A good broker will be your best advocate when it comes to refinancing. In fact, a well-rounded and service-focussed broker will partner with you throughout your entire mortgage journey. From getting your savings in order 12-18 months out from borrowing to two years into your loan and beyond, transactional brokerage is an outmoded concept with long-term partnerships now setting the industry benchmark.
So when is it the best time to refinance? That’s where the role of said advocate comes into play. It’s your broker’s role to combine your goals with market activity and help guide you as to when refinancing is financially prosperous. In a nutshell, your broker should regularly look at current industry rates and loan features, and if these are tangibly competitive, they can negotiate with your current lender on your behalf and encourage them to match the most appropriate market solution for you.
If the current lender doesn’t budge, the contingency will be to see what other lenders in the market can offer. Ultimately though, your broker should not encourage refinancing unless it benefits your back pocket and aligns with your personal objectives.
Reasons Why People Refinance
If the market permits, a savvy mortgagee can work with their broker and refinance every 2-3 years. So what are the reasons people refinance?
- To obtain a more competitive interest rate and loan features
- To leverage an equity release for renovations, a holiday, a new car, another property, to buy some shares etc.
- To consolidate other personal debt (credit cards, personal loans etc.) and get the best possible interest rate on all loans combined.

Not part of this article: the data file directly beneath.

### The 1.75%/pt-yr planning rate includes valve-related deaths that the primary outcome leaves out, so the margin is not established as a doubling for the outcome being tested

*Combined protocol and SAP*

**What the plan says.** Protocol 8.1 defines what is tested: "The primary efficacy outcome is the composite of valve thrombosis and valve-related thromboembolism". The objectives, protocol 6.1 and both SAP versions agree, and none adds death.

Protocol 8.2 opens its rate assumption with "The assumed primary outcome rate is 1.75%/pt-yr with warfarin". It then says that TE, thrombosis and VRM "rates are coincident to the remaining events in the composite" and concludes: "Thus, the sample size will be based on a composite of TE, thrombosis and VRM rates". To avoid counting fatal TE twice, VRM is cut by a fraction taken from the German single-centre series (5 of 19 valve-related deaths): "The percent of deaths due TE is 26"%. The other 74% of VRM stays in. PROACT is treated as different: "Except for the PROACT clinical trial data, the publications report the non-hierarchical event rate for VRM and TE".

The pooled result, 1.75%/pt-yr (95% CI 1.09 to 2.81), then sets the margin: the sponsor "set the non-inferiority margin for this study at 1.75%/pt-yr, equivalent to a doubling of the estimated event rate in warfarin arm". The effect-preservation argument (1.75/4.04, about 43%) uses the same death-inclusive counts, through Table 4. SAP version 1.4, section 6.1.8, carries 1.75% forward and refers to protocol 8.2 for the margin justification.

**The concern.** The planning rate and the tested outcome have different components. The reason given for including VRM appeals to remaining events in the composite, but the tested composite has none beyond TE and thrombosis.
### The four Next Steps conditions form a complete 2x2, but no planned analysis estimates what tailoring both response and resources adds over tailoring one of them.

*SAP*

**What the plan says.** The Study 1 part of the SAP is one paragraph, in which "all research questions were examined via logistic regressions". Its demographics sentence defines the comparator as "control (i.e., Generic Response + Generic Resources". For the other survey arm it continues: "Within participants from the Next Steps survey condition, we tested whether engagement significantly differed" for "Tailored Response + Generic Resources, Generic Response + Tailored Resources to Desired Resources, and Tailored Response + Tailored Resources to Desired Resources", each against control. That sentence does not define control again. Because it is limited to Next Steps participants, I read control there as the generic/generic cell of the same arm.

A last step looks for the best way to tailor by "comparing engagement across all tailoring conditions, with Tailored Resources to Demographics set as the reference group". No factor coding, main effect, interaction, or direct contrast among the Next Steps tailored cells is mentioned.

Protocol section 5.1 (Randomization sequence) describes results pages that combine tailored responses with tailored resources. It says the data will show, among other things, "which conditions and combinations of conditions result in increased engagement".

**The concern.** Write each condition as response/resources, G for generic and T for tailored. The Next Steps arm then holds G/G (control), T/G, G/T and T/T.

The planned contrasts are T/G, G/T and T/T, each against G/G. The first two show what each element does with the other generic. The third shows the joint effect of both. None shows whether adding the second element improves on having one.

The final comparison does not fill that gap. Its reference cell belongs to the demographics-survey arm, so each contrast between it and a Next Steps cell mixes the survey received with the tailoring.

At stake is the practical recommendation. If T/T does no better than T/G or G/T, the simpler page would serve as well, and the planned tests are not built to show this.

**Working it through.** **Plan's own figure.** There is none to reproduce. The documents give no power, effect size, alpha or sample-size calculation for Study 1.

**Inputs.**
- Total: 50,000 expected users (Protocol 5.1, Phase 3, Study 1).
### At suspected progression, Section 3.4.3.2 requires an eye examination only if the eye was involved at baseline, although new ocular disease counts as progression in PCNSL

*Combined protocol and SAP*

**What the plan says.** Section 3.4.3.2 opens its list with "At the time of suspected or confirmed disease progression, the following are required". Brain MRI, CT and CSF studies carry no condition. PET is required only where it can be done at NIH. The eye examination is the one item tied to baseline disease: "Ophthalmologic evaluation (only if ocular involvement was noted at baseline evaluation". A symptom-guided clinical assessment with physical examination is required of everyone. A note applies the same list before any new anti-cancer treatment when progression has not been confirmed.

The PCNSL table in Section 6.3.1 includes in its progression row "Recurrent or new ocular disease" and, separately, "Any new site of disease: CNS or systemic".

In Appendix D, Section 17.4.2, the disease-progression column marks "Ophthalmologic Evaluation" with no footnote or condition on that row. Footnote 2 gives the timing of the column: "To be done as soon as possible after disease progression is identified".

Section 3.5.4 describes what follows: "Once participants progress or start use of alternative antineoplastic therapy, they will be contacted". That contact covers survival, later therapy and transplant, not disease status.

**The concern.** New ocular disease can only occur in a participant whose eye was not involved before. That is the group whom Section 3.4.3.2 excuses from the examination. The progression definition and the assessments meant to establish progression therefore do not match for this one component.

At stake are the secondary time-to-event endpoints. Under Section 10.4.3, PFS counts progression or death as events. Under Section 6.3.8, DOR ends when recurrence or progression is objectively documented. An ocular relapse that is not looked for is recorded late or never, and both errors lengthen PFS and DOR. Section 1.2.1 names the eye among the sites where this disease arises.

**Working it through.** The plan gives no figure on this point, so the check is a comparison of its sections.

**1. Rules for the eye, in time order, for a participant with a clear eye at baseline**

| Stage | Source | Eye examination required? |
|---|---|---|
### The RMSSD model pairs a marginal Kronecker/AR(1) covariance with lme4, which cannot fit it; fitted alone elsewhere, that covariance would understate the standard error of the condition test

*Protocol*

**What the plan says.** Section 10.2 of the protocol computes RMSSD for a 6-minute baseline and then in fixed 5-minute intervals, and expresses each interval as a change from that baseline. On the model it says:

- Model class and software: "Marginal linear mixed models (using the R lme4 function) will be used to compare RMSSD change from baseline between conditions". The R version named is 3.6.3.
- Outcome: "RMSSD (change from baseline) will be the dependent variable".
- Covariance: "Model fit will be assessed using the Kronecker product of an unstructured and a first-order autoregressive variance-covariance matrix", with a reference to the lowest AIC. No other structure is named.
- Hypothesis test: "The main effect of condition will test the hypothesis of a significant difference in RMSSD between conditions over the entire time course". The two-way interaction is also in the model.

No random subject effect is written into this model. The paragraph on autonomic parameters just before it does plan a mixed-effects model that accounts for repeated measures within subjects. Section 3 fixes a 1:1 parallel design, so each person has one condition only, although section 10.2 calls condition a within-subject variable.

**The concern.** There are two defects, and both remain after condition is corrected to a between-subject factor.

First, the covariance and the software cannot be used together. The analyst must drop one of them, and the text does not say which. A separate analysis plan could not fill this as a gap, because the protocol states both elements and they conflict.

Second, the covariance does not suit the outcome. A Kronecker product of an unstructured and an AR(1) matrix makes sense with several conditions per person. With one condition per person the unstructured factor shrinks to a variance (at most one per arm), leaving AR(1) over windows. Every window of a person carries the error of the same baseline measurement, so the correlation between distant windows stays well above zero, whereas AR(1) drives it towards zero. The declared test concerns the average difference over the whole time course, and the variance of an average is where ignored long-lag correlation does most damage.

There are exceptions to this list, and reasons vary from mortgagee to mortgagee. Inovayt’s Mortgage Advisor, Kathy Stammers, speaks to this, “we have clients with many different scenarios. It’s our job to guide them through what’s available and to advise if we think it’s better to hold off refinancing.”
If refinancing is beneficial, your broker should present you with the pros and cons of various loan options, such as an offset loan, a basic loan or a fixed term loan. For example, a new family about to juggle a new addition with maternity leave may wish to go on a fixed term loan, “it’s about working with and alongside our client’s goals from the outset”.
Like any lending process, there are commonly affiliated pitfalls, such as getting the wrong valuation advice or refinancing when above 80% as it means having to pay mortgage insurance again.
According to Kathy, the most common mistake though is “not checking market interest rates enough. Over the course of a mortgage, this can amount to thousands not saved. It really does pay to get the right advice.”